WASHINGTON — Cory A. Booker, who gained celebrity as a danger-dodging, super-tweeting mayor of Newark, was sworn in as New Jersey’s junior United States senator on Thursday, the first African-American to be elected to the chamber since Barack Obama in 2004…

Read the entire article here.

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Growing Up Black in American Apartheid – Ford Pt1

Posted in Autobiography, Interviews, Media Archive, Politics/Public Policy, Social Science, United States, Videos on 2013-10-24 02:16Z by Steven

Growing Up Black in American Apartheid – Ford Pt1

Reality Asserts Itself
The Real News Network

Paul Jay, Host

Glen Ford, Executive Editor
Black Agenda Report

On Reality Asserts Itself with Paul Jay: Glen Ford, Executive Editor of Black Agenda Report, tells his story as a red-diaper baby, growing up facing racism in the North living with his white activist mother, and living in the Deep South with his black deejay father.

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Booker, Winning Rocky Senate Bid, Gets a Job to Fit His Profile

Posted in Articles, Media Archive, Politics/Public Policy, United States on 2013-10-18 01:12Z by Steven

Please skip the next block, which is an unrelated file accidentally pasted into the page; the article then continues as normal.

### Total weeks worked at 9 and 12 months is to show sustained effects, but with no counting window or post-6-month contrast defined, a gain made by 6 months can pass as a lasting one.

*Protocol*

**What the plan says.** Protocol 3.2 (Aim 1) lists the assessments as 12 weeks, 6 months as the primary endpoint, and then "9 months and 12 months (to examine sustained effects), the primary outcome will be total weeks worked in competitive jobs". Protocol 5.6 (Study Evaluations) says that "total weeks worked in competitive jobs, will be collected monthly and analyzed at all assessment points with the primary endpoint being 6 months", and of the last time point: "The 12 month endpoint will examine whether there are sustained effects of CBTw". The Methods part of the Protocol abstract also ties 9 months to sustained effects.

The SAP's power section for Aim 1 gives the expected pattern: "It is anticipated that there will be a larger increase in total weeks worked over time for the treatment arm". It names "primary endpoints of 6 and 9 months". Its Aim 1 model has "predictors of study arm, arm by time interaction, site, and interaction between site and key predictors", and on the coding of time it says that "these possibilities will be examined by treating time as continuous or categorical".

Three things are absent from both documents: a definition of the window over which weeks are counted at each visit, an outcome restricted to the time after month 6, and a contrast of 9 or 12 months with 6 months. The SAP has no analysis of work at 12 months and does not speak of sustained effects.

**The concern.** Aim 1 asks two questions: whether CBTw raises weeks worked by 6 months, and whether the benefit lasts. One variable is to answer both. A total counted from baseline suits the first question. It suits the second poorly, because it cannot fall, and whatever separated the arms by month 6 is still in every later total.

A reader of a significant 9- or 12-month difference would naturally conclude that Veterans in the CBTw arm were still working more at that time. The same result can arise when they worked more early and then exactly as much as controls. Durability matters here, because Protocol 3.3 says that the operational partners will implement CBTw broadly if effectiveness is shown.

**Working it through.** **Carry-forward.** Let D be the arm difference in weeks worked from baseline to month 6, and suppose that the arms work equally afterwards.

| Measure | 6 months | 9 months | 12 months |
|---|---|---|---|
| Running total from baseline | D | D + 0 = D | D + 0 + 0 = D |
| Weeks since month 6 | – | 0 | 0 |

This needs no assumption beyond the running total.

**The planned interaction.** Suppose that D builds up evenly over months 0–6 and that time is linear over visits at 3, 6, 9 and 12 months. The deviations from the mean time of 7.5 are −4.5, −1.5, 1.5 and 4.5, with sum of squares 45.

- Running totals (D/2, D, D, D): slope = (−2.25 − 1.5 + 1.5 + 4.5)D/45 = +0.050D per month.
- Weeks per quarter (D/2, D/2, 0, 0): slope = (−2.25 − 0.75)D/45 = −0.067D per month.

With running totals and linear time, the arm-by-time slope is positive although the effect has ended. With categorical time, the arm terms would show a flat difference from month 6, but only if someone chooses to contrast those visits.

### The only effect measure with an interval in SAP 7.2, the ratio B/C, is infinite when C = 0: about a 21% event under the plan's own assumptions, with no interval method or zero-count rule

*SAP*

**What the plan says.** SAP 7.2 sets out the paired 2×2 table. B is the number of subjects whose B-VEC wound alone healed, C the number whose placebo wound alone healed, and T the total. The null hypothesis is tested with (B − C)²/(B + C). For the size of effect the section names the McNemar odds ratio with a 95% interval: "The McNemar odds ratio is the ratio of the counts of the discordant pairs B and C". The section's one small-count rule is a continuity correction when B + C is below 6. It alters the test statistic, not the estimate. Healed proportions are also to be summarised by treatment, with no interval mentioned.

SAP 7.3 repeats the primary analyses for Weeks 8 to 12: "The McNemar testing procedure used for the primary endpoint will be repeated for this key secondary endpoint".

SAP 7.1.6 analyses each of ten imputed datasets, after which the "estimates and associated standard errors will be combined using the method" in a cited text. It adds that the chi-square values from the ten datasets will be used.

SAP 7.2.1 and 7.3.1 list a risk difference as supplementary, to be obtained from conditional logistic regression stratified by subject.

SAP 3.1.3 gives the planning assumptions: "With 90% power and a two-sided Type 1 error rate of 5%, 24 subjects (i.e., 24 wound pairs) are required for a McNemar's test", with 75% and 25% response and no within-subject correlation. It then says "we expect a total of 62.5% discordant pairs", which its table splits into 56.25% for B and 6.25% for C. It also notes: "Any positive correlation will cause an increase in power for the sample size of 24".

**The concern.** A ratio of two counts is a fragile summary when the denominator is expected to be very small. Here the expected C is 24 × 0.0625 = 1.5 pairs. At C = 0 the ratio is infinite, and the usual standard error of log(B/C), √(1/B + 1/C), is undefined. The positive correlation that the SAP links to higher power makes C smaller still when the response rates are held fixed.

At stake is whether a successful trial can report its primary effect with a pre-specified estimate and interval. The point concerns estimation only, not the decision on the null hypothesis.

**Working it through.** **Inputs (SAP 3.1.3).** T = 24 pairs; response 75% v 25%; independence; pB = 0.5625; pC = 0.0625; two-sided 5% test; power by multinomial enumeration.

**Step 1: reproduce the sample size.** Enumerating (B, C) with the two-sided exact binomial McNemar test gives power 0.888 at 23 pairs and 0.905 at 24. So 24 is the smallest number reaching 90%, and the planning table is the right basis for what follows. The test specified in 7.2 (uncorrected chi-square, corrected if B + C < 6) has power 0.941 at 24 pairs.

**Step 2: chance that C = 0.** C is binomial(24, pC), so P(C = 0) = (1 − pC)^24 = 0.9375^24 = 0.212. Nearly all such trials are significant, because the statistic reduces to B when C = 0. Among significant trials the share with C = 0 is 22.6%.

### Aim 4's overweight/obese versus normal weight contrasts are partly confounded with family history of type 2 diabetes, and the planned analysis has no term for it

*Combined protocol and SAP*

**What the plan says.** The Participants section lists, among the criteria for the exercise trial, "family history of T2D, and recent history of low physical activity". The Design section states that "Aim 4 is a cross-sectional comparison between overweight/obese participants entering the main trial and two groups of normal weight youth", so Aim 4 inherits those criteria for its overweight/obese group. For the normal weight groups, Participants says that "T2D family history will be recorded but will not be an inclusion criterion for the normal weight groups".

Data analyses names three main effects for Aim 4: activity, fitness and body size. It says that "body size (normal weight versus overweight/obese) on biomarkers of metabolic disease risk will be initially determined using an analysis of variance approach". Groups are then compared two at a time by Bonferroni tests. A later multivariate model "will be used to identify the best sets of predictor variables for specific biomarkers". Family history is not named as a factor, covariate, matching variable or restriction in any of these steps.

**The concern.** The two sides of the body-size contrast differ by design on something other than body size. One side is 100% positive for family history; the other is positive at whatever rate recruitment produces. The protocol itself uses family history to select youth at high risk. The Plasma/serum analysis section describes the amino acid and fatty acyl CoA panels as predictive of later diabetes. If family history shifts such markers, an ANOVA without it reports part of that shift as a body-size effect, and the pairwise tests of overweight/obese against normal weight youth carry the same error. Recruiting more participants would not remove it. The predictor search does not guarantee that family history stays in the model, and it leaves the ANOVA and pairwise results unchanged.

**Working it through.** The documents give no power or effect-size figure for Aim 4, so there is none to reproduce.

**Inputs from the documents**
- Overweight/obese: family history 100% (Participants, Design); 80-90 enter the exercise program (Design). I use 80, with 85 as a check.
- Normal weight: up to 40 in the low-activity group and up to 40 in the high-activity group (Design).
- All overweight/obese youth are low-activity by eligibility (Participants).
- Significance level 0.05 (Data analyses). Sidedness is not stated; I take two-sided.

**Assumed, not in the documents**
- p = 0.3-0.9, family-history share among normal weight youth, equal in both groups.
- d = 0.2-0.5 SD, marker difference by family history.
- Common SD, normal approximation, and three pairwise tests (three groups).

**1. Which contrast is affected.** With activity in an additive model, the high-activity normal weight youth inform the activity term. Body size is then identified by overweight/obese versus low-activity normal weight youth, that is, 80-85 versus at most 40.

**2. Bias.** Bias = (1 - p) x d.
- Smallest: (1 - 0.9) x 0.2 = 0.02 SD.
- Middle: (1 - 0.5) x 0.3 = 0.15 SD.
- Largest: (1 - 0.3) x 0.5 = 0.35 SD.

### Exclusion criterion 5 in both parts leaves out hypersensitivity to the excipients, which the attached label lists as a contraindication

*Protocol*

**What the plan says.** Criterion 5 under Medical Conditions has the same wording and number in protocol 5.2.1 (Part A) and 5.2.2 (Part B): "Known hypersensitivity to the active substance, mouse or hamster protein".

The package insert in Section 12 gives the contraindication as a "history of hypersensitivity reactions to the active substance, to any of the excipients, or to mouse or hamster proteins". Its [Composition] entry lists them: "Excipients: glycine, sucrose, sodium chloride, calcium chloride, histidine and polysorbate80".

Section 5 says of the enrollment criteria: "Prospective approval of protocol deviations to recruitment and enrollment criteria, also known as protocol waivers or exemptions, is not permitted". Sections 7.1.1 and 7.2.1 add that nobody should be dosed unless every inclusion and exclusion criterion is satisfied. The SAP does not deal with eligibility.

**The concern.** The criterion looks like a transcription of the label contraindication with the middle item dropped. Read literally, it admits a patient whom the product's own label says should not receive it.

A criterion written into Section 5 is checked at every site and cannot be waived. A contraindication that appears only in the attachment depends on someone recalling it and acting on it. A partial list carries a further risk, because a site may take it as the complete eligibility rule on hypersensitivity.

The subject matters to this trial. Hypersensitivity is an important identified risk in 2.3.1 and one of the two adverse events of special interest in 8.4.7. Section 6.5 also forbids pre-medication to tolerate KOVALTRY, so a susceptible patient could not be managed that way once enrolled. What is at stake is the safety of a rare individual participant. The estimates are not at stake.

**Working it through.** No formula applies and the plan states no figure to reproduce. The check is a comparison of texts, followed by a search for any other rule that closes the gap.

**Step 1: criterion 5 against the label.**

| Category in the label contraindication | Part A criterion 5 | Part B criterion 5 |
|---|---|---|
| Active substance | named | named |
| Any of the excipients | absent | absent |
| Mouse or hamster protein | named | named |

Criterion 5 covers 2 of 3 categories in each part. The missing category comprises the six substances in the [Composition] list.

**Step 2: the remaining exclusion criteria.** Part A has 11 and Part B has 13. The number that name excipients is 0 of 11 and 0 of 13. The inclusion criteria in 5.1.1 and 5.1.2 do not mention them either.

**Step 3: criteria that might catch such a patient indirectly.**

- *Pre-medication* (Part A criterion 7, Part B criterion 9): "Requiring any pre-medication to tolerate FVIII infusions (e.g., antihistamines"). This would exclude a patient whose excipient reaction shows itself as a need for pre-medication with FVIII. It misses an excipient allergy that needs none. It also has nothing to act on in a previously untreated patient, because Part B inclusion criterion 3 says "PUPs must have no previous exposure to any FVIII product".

Booker, Winning Rocky Senate Bid, Gets a Job to Fit His Profile

The New York Times

Kate Zernike

Mayor Cory A. Booker of Newark easily won New Jersey’s special Senate election on Wednesday, finally rising to an office that measures up to his national profile.

He will arrive in Washington already one of the country’s most prominent Democrats, and its best-known black politician other than President Obama, who backed him aggressively. Mr. Booker’s fund-raising prowess puts him on course to lead his party’s campaign efforts in the Senate, and he has been mentioned as a possible vice-presidential pick for 2016.

With 99 percent of the precincts reporting, Mr. Booker had 55 percent of the vote to 44 percent for Steve Lonegan, a Republican former mayor of Bogota, N.J., and state director of the conservative group Americans for Prosperity, according to The Associated Press. Still, the campaign gave a wider audience to certain facets of Mr. Booker that long ago began to prompt eye-rolling among his constituents…